Manchester City’s Kevin De Bruyne celebrates after scoring his team’s fifth goal with teammates Phil Foden and Riyad Mahrez during the Premier League match between Manchester City and Southampton at the Etihad Stadium on March 10, 2021 in Manchester, England.
Clive Brunskill | Getty Images Sports | Getty Images
LONDON – As the football community celebrated the failed start of the European Super League last week, the motivational factors behind the proposal haven’t gone away.
Now known as the “dirty dozen”, 12 powerful European football clubs attempted to form their own closed league, which failed just days later due to pressure from fans, authorities and governments.
These teams, particularly in Spain, are still in pandemic-related debt, while revenues were hit in many clubs around the world after virus restrictions forced games to be played behind closed doors – which evaporated matchday revenues.
Florentino Perez, the president of Real Madrid who was one of the clubs involved, has told the Spanish media that this or a very similar project will continue.
His counterpart in Barcelona, Joan Laporta, has emphasized that the ESL clubs are open to dialogue with UEFA, the European governing body, to revitalize the project.
Simon Chadwick, director of Eurasian Sport at Emlyon Business School, believes suggestions that the Super League has fallen apart are naive and tells CNBC that Europe will have a “Super League with a different name” and adds that it ” a case of “is when, not when.” ”
Chadwick argues that the coming years will bring more polarization and industrial concentration, with the big clubs gaining more power and widening the gap between them and the smaller clubs.
This will be shown by how big clubs want to develop new sources of income, with over-the-top broadcasting playing a prominent role.
He compares the NFL’s most recent TV rights deal, valued at around $ 110 billion over 11 years, to the English Premier League’s current domestic broadcast deal, valued at £ 4.7 billion (£ 6.6 billion) Billion US dollars), which was completed in 2018 and is expected to expire this year.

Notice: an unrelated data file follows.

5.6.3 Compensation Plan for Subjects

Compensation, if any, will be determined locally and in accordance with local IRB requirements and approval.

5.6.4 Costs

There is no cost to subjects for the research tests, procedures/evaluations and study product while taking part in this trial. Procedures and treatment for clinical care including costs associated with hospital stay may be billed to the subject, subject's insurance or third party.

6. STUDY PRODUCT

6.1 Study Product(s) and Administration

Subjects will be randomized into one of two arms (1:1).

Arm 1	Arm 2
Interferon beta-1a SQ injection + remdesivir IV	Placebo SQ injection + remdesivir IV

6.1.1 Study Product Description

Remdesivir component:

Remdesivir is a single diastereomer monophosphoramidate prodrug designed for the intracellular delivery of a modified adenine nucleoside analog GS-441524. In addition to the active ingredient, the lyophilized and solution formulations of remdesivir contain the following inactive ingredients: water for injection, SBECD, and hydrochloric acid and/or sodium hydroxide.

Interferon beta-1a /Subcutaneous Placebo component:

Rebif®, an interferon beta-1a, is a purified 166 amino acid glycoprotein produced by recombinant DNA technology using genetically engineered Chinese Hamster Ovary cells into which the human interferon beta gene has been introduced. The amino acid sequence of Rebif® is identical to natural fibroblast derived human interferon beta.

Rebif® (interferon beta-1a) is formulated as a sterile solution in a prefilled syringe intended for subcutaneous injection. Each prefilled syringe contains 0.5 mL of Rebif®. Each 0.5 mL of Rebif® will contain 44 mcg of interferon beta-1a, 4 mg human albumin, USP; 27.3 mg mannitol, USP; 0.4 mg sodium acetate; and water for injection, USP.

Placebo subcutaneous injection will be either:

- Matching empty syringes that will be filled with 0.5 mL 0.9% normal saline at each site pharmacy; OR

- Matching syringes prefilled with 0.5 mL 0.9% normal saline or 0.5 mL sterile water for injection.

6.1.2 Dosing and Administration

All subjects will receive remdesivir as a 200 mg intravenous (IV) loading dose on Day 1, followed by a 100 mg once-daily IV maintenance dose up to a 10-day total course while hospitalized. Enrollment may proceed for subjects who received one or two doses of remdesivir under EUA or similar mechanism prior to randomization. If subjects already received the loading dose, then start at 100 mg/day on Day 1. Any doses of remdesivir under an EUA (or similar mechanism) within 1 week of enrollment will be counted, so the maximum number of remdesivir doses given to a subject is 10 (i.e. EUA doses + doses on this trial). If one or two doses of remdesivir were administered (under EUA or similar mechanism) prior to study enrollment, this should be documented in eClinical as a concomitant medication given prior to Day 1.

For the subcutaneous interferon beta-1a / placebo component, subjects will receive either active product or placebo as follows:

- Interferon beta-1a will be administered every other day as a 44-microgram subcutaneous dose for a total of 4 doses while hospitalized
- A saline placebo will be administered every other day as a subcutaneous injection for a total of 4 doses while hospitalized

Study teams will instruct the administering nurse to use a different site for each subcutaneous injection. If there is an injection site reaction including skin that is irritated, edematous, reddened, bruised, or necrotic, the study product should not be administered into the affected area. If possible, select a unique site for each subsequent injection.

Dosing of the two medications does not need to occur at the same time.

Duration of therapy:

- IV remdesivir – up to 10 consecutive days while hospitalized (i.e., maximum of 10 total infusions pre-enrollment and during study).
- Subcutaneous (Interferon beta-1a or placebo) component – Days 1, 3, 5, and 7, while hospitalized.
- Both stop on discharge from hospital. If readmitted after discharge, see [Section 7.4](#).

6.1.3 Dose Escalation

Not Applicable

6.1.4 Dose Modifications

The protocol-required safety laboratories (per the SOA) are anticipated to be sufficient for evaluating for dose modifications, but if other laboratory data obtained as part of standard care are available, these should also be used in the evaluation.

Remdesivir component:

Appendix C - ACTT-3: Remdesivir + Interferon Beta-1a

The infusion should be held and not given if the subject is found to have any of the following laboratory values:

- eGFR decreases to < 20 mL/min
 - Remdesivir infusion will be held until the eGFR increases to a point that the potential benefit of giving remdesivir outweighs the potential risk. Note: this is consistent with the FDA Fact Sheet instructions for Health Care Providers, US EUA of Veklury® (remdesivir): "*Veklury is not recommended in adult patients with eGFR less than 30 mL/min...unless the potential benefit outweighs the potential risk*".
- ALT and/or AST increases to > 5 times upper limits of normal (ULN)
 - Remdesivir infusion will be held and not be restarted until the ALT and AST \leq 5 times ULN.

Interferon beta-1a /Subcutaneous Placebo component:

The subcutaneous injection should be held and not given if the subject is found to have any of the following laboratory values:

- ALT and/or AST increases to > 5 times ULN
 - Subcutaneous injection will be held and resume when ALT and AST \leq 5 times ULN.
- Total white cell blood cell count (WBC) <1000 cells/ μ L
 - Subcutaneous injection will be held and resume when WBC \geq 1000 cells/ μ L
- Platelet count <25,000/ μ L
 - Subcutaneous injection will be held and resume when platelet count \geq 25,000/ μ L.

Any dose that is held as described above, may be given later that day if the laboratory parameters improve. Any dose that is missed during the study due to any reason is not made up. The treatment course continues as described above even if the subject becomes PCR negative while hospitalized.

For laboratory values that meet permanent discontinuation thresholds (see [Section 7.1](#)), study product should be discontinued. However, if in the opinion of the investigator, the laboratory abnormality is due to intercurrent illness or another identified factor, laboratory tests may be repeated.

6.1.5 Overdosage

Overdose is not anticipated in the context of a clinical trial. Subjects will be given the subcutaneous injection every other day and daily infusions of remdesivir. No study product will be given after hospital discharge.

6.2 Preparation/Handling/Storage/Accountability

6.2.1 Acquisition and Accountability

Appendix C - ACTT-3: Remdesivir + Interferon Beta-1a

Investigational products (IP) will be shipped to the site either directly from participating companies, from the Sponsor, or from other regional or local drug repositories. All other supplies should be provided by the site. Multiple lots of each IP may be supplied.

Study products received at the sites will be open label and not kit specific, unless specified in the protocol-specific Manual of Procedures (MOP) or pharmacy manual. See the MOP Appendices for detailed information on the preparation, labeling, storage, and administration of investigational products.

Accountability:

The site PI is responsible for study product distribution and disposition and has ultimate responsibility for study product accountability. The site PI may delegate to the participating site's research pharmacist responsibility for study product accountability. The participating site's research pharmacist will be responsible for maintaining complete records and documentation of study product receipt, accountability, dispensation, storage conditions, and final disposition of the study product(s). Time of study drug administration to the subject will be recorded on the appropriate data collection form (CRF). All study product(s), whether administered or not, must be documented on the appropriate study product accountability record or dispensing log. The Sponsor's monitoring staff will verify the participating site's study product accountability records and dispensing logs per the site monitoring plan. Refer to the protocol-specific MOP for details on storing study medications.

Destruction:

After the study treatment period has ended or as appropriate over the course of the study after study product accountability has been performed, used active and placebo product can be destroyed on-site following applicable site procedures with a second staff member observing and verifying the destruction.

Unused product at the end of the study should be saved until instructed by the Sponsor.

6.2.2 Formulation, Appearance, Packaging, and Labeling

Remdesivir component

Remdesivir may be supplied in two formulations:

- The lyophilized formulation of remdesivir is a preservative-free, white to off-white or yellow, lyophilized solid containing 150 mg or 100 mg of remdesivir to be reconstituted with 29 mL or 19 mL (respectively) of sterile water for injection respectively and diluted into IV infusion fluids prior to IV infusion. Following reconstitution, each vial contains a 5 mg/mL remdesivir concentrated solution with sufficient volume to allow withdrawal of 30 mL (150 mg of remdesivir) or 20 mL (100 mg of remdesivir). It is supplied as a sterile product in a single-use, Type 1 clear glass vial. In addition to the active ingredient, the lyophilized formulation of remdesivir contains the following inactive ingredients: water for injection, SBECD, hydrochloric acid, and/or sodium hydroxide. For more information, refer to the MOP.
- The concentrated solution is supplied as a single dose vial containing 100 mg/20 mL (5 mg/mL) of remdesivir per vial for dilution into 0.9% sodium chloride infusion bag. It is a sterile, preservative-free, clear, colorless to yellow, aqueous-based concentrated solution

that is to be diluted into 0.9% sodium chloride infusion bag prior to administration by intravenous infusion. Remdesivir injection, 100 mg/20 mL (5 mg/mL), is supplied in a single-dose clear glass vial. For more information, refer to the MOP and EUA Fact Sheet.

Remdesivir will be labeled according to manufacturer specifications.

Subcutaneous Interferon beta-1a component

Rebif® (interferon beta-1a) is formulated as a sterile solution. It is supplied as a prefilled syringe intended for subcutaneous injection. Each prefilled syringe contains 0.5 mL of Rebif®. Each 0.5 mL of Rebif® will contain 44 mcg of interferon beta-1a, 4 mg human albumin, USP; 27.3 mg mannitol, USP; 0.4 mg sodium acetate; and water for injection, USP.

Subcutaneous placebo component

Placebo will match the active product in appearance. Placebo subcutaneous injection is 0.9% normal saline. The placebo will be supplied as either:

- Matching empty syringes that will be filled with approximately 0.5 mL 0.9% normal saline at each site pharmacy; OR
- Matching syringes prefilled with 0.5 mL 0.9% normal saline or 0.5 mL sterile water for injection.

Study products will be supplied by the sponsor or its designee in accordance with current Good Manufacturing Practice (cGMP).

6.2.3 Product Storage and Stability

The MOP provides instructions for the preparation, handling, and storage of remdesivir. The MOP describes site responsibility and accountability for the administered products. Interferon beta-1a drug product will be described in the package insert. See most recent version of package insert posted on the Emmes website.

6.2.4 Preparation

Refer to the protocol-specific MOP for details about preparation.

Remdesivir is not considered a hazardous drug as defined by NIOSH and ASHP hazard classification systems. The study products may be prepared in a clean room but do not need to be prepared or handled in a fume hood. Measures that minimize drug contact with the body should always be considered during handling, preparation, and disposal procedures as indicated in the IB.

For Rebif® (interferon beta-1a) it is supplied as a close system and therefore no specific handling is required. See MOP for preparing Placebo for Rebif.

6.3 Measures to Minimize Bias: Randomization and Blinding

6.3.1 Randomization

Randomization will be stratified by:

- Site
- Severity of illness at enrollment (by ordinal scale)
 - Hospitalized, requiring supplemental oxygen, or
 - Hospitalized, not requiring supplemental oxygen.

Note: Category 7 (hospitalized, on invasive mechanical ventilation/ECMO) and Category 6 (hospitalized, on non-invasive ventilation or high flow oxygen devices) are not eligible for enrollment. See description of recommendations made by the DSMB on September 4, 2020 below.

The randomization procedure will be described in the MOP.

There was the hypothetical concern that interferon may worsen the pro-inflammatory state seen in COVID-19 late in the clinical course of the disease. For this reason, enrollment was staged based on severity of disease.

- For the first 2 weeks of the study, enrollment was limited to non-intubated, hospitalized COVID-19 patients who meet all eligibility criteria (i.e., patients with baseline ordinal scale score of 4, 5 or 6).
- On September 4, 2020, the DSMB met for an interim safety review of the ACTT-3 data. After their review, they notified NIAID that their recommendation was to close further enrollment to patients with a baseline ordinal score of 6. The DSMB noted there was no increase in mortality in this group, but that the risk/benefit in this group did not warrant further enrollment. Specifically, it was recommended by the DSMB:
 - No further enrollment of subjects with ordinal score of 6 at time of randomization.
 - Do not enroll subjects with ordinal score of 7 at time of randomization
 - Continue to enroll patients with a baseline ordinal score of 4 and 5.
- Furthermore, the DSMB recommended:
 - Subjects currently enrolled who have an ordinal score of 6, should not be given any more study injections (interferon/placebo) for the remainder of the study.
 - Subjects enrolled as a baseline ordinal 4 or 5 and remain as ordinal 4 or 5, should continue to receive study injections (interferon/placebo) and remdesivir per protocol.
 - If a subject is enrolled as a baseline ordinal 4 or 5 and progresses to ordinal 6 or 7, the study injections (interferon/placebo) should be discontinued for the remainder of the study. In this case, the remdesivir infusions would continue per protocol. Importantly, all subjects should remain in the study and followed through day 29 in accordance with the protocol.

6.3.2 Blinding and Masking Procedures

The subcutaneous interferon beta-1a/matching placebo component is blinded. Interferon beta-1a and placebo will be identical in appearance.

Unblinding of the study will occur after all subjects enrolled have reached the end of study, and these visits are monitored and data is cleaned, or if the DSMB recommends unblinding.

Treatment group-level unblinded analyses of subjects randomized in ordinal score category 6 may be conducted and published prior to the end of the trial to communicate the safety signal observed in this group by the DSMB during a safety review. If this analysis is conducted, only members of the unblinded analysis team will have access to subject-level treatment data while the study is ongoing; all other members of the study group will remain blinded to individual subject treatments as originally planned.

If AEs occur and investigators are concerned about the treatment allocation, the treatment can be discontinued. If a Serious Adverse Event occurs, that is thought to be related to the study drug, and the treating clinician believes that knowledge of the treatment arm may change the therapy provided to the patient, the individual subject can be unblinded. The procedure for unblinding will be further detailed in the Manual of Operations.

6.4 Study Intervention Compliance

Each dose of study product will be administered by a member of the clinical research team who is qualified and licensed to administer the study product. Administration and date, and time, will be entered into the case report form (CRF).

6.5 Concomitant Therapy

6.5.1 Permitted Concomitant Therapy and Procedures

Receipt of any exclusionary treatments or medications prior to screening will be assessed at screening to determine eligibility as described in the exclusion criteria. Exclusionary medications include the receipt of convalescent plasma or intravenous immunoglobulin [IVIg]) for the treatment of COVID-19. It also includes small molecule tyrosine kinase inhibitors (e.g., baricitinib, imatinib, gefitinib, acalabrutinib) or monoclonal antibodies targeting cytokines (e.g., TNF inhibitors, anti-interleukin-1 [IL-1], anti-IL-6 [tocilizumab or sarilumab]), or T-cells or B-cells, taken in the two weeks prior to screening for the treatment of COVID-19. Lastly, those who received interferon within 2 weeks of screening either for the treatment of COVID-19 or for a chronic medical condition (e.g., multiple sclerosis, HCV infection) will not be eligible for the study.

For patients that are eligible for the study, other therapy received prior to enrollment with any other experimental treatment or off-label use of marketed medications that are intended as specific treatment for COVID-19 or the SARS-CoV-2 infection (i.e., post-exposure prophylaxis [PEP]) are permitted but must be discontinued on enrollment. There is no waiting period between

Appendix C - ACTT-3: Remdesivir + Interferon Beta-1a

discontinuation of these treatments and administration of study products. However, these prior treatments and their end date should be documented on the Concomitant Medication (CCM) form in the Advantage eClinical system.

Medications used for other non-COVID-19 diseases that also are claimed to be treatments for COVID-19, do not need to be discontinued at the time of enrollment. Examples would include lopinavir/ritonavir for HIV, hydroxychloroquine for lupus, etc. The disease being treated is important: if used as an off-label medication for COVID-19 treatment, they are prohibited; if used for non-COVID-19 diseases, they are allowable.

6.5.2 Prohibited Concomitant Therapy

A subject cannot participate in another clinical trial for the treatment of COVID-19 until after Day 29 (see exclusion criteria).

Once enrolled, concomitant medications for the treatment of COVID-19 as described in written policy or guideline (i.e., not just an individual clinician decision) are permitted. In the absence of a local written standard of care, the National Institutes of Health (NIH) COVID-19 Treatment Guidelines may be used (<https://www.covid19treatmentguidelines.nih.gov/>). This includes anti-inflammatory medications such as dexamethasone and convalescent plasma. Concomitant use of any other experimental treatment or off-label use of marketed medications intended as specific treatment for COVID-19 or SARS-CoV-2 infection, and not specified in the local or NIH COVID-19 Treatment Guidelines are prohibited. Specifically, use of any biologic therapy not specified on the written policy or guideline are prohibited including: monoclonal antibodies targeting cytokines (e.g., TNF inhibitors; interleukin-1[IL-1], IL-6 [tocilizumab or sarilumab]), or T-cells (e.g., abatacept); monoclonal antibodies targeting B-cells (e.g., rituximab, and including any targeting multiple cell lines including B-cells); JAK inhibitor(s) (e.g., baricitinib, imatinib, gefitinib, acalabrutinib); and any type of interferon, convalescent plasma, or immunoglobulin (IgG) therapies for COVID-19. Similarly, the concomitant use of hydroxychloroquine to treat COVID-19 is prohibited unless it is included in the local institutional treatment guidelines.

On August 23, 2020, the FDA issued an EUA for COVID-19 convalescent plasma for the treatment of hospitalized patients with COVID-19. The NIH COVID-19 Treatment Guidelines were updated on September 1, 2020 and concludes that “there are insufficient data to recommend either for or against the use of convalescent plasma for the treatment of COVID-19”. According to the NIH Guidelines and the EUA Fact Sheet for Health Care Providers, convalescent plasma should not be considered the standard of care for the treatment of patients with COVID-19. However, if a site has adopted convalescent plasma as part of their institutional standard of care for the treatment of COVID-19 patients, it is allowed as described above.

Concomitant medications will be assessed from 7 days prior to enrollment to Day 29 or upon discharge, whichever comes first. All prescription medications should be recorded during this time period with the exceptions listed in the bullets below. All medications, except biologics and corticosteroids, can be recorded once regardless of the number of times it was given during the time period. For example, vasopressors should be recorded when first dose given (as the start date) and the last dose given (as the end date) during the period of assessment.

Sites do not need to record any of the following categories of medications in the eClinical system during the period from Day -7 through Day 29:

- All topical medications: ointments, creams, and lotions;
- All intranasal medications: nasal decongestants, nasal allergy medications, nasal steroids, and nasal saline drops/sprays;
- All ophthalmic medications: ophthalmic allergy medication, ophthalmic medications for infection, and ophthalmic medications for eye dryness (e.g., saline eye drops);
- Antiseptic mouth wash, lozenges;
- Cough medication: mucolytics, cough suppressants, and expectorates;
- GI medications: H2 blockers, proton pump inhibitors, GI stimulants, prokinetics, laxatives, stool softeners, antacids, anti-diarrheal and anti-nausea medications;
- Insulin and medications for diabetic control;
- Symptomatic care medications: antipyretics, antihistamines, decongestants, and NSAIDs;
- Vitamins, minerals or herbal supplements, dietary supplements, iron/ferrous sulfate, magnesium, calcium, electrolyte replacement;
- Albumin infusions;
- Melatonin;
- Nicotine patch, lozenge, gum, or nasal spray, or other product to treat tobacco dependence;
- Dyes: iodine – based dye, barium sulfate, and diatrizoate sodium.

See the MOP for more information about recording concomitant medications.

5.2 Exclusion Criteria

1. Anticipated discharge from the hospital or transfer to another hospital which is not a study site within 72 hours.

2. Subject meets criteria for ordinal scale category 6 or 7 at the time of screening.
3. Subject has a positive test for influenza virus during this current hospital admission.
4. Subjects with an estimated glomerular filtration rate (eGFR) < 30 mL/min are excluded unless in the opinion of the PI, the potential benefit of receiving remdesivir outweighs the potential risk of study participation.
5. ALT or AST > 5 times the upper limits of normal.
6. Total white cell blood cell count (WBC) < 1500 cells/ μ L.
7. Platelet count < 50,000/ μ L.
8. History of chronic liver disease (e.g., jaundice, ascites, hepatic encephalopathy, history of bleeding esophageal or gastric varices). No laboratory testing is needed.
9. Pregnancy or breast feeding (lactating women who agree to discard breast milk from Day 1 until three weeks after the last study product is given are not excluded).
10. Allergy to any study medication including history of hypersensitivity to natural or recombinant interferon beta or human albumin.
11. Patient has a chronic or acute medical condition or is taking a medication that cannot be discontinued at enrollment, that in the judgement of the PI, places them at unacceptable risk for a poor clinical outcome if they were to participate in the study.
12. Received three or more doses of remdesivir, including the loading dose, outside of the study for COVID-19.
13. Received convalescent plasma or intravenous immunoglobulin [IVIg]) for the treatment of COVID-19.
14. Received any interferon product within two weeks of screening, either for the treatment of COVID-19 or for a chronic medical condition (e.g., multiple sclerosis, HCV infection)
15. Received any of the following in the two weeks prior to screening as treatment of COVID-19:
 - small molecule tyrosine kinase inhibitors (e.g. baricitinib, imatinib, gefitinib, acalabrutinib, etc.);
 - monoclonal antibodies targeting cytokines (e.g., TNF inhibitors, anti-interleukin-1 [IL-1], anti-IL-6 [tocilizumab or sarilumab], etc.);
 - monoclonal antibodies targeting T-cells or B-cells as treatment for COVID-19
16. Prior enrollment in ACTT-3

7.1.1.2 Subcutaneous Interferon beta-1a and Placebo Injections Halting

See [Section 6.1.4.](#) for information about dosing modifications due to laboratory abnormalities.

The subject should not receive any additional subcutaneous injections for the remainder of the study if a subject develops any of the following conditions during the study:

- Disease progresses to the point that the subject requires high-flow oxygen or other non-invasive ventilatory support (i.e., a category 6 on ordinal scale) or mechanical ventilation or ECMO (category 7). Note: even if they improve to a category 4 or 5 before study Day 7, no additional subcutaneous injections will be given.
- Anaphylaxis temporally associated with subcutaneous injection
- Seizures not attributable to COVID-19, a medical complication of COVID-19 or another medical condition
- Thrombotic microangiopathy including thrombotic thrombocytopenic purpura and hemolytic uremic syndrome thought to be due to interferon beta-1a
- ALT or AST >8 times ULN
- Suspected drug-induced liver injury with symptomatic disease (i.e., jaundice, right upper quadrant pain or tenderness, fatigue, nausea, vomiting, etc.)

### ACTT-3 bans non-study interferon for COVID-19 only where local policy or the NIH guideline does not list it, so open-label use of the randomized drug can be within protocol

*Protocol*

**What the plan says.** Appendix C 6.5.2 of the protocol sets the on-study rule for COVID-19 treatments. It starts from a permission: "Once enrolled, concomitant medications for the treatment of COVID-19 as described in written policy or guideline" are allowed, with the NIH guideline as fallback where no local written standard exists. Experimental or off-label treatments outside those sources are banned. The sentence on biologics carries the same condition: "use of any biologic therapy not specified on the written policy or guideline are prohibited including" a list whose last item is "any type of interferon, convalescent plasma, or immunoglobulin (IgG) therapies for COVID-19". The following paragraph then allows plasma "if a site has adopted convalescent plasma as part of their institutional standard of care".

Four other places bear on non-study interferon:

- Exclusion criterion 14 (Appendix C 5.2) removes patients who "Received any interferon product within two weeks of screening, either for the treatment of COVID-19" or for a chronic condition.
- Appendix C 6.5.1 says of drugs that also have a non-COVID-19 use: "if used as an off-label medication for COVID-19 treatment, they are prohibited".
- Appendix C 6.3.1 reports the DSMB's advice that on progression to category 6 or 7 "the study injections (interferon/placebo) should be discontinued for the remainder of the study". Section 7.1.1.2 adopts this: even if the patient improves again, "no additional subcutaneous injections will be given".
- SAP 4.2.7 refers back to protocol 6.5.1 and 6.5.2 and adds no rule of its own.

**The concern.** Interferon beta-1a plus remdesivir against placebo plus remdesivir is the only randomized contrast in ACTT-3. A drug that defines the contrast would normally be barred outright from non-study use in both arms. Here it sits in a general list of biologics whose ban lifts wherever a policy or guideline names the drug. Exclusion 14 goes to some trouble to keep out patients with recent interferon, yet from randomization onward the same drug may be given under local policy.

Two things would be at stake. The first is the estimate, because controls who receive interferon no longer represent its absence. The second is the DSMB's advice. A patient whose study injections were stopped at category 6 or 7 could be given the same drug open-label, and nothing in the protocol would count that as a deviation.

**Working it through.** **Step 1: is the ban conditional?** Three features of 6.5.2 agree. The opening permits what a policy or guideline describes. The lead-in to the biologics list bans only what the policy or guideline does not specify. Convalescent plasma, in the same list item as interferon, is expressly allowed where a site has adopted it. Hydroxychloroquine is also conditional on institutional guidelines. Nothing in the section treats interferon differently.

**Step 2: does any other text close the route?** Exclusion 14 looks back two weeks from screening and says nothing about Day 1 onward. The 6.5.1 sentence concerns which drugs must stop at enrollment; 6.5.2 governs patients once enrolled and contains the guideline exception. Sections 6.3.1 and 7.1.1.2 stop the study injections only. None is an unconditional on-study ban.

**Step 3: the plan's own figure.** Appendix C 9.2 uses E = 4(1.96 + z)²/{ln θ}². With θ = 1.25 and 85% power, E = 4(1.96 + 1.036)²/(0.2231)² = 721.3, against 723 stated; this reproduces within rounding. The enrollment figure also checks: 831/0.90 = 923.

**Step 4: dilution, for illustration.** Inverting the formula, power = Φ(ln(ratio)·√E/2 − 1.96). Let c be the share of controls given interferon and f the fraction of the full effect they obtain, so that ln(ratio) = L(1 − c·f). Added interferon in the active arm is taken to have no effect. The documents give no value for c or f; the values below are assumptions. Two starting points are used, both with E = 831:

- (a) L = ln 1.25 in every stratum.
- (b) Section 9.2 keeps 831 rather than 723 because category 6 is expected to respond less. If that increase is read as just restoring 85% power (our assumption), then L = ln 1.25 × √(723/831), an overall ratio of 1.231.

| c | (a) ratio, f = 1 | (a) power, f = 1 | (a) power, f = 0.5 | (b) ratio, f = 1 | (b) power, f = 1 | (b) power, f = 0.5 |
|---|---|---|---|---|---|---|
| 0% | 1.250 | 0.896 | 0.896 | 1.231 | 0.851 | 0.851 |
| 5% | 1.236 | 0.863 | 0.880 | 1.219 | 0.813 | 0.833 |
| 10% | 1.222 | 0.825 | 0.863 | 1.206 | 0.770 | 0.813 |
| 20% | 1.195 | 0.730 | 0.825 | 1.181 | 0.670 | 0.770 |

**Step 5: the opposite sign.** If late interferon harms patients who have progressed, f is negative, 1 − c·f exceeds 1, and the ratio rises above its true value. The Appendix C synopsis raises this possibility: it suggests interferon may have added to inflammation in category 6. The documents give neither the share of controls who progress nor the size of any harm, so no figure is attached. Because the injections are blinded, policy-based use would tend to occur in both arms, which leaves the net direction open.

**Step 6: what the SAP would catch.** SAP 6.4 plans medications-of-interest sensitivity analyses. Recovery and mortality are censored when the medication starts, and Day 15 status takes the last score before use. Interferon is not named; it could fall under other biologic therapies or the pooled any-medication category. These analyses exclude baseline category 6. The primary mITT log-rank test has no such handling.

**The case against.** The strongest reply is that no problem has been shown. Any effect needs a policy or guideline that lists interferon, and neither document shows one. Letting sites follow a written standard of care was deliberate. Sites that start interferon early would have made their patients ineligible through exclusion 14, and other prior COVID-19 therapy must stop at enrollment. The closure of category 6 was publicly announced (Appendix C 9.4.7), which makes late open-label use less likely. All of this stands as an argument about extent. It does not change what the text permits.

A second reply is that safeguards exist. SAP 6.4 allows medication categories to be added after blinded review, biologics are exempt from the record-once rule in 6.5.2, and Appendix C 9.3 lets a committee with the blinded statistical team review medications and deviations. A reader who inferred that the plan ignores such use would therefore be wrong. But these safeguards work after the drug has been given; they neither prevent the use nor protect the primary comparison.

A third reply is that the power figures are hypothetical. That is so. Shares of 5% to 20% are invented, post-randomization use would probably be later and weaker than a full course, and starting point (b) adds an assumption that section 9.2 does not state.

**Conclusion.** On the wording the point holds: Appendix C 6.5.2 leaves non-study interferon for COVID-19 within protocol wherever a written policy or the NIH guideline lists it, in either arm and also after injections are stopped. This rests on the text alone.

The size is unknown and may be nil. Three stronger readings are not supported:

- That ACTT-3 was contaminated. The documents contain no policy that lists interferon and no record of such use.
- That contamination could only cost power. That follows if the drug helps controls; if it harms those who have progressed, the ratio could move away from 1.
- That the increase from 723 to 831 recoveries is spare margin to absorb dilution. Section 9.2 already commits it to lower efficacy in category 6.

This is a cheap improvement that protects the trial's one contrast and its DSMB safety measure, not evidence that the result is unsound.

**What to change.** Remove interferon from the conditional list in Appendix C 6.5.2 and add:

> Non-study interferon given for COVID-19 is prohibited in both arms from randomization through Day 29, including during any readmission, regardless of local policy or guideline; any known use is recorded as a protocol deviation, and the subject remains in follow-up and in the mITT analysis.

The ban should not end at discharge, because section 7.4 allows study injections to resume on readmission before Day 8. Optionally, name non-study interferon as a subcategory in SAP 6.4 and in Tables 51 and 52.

While the NFL has grown in popularity outside the US in recent years, the English Premier League still dwarfs it worldwide, and the UEFA Champions League has an enthusiastic global audience too.
Tech companies have joined the bidding wars for the broadcasting rights of the Premier League in recent auctions, thereby removing the logistical obstacles to global distribution.
Due to the impact of the Super League proposals, some fans also called for new club owners.
Spotify CEO and Founder Daniel Ek has expressed an interest in acquiring Arsenal and has told CNBC that he has secured funding for a potential offer for the club in north London.
However, current owner Stan Kroenke, who also owns the NFL LA Rams franchise, has ruled out any sale and stressed that he would not make an offer.
Meanwhile, Jim O’Neill, chairman of UK think tank Chatham House and former chairman of Goldman Sachs Asset Management, and hedge fund manager Paul Marshall have urged Manchester United’s owners, the Glazer family, to cut their controlling stake to a a maximum of 49.9%, in order to give a broader group of investors the opportunity to participate in the running of the club.
Chadwick downplayed the prospect of current owners looking to sell, adding that “if this is such an unprofitable, difficult business that is not getting the returns the owners want,” then Manchester United owners, the Glazers, would have , moved out a long time ago.